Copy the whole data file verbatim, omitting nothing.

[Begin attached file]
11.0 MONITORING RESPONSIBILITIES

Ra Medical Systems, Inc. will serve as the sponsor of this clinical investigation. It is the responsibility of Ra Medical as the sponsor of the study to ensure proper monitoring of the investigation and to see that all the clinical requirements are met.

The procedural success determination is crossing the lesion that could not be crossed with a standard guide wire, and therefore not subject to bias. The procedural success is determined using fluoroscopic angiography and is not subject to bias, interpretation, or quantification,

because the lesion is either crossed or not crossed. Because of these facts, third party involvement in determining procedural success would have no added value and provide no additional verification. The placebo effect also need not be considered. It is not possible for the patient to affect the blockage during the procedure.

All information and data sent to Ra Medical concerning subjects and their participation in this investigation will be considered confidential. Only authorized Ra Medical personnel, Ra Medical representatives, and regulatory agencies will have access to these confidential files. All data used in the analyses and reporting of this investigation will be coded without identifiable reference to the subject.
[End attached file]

11.0 MONITORING RESPONSIBILITIES

Ra Medical Systems, Inc. will serve as the sponsor of this clinical investigation. It is the responsibility of Ra Medical as the sponsor of the study to ensure proper monitoring of the investigation and to see that all the clinical requirements are met.

The procedural success determination is crossing the lesion that could not be crossed with a standard guide wire, and therefore not subject to bias. The procedural success is determined using fluoroscopic angiography and is not subject to bias, interpretation, or quantification,

because the lesion is either crossed or not crossed. Because of these facts, third party involvement in determining procedural success would have no added value and provide no additional verification. The placebo effect also need not be considered. It is not possible for the patient to affect the blockage during the procedure.

All information and data sent to Ra Medical concerning subjects and their participation in this investigation will be considered confidential. Only authorized Ra Medical personnel, Ra Medical representatives, and regulatory agencies will have access to these confidential files. All data used in the analyses and reporting of this investigation will be coded without identifiable reference to the subject.